Milder temperatures, longer days and finally the sun’s return. After months of gloom and somewhat compelling news, the arrival the spring Sunday will do moral good. But the return of sunny days is also synonymous with the plight of millions of French Allergy for pollen. In the office of Dr. Michael Poliquin, an allergist at the St. Gregoire Clinic near Rennes, consultations for allergic rhinitis, commonly known as hay fever, have already begun. “Mainly for alder and ash pollen right now,” he says.
In the next few days, the peak of activity is expected with the first vaccine Birch, a very common delicacy. “Then there will be the weed period that runs from April to July and peaks at the end of May or beginning of June,” explains the allergist. In addition to the pollen sensors installed in the four corners of France, the profession has had a new tool for fifteen years to prevent this allergy. These are sentinel pollen plants that have appeared in many cities, especially in the Great West.
Real-time monitoring of pollen emissions
The Rennes, which opens to the public this Saturday with guided tours, has been installed since 2016 above Place Lucien-Rose, very close to Thabor Park. In this small garden, about fifteen plants common to the area, such as meadow foxtail, plantain tongue, and oak peduncle or hazel, were grown. “These are the species with the most sensitive pollen,” confirms Hervé Tiger, the gardener-botanist in Rennes and responsible for the pollen.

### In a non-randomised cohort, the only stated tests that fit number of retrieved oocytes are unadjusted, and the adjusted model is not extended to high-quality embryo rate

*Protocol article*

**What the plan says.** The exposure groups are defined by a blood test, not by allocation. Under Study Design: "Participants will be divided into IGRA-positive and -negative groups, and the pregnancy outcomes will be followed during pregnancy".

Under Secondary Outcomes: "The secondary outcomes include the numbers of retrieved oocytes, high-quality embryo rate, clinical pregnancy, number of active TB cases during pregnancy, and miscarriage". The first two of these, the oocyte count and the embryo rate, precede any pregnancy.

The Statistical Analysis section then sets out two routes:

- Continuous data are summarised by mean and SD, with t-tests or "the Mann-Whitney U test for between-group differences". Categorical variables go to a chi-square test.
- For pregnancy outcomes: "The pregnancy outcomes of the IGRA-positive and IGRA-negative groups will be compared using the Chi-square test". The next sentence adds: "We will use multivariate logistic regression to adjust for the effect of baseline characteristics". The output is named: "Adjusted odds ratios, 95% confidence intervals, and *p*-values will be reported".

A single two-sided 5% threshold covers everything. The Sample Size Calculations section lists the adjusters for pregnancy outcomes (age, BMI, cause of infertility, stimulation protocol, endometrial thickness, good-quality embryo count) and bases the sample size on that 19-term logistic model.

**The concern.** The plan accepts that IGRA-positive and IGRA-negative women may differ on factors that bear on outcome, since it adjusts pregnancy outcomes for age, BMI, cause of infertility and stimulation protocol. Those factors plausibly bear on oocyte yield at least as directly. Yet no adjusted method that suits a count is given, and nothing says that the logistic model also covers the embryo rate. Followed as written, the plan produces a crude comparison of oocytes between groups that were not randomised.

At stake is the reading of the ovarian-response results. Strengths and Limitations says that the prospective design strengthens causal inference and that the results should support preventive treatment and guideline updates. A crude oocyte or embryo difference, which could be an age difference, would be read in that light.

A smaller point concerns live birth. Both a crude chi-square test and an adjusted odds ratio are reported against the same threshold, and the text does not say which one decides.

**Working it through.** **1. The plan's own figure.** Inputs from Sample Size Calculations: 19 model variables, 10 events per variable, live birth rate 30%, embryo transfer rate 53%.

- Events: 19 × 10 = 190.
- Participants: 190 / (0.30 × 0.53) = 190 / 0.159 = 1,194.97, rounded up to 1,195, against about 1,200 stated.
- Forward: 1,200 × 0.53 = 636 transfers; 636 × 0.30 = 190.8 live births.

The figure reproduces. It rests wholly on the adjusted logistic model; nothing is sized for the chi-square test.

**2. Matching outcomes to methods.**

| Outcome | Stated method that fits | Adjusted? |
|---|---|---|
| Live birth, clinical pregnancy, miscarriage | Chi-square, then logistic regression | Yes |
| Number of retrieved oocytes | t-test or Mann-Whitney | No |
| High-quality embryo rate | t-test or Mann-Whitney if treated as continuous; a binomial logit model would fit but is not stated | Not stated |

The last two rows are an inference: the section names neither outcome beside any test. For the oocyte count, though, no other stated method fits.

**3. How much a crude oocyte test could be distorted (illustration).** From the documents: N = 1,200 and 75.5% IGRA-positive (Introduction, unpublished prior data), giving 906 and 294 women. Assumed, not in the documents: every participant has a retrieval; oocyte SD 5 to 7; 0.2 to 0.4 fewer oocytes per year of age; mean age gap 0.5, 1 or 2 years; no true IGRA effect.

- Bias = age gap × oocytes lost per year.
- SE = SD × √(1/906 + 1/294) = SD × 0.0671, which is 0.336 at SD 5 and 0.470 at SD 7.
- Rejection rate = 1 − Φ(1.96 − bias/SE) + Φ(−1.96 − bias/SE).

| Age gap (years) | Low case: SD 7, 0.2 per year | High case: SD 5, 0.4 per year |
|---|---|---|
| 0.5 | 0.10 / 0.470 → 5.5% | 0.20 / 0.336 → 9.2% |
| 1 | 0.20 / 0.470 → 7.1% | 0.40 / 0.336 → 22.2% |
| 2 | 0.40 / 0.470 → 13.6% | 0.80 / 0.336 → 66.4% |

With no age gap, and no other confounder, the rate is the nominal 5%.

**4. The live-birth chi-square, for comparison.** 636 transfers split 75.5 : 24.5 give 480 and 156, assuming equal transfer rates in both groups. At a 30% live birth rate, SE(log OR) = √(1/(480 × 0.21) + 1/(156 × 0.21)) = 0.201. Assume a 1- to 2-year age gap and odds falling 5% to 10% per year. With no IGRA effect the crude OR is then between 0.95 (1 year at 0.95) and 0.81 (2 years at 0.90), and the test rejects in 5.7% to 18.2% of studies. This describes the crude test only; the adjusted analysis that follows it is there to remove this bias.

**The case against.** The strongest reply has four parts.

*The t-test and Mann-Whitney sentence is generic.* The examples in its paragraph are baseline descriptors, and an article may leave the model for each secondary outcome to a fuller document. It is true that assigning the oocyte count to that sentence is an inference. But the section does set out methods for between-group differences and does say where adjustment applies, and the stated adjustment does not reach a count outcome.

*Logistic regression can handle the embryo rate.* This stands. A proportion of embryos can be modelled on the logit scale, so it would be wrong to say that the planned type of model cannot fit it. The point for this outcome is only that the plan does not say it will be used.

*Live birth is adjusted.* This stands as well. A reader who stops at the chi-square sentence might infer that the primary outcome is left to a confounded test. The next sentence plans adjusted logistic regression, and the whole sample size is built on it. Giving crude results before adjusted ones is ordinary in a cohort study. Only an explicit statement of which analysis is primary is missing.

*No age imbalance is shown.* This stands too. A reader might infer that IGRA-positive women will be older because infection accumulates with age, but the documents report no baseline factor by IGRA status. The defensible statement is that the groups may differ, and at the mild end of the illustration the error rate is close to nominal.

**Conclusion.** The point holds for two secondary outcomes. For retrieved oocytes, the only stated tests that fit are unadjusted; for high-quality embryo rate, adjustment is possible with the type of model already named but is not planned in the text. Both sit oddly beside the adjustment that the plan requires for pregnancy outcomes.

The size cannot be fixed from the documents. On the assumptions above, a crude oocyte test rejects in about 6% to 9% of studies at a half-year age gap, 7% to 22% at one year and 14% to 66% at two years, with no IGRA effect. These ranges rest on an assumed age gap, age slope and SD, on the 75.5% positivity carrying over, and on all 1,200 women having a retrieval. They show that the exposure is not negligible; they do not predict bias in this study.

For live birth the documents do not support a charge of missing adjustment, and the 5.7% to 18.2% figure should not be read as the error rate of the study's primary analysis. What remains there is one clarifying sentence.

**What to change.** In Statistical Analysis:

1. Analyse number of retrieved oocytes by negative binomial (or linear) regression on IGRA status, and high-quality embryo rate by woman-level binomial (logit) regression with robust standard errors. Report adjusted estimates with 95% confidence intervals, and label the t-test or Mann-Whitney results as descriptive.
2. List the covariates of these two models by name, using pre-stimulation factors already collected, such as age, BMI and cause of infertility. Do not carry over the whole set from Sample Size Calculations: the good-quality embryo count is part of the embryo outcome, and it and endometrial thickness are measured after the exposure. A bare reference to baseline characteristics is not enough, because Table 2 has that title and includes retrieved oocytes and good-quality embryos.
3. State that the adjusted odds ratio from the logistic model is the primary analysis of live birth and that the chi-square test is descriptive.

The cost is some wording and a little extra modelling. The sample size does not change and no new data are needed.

Every day, these plants are checked by gardeners to discover the beginning and end of the pollen release of each species. “We are thus closer to what happens in nature,” he says. Then the data is collected Via the pollen alerts website Which then takes care of alerting allergy sufferers and health professionals subscribing to our newsletter in near real time.
Only about fifteen animals are vaccinated in France
“It’s a very useful preventative tool because it allows the patient to know exactly when to start their treatment and when to stop it,” says Dr. Michael Poliquin, M.D., reference physician at Rennes pollinarium. The alerts also allow him to put together a very accurate pollen calendar each year, which helps him determine what allergies patients have. “It’s often very complicated because the pollen is overlapping,” he says. But depending on when the first symptoms appeared, we can identify the types that are most likely to cause the allergy.”
Valuable witnesses to pollen alert, pollen remains relatively unknown since there are only about fifteen cities. Dr. Poliquin hopes it “would be something good to develop everywhere.”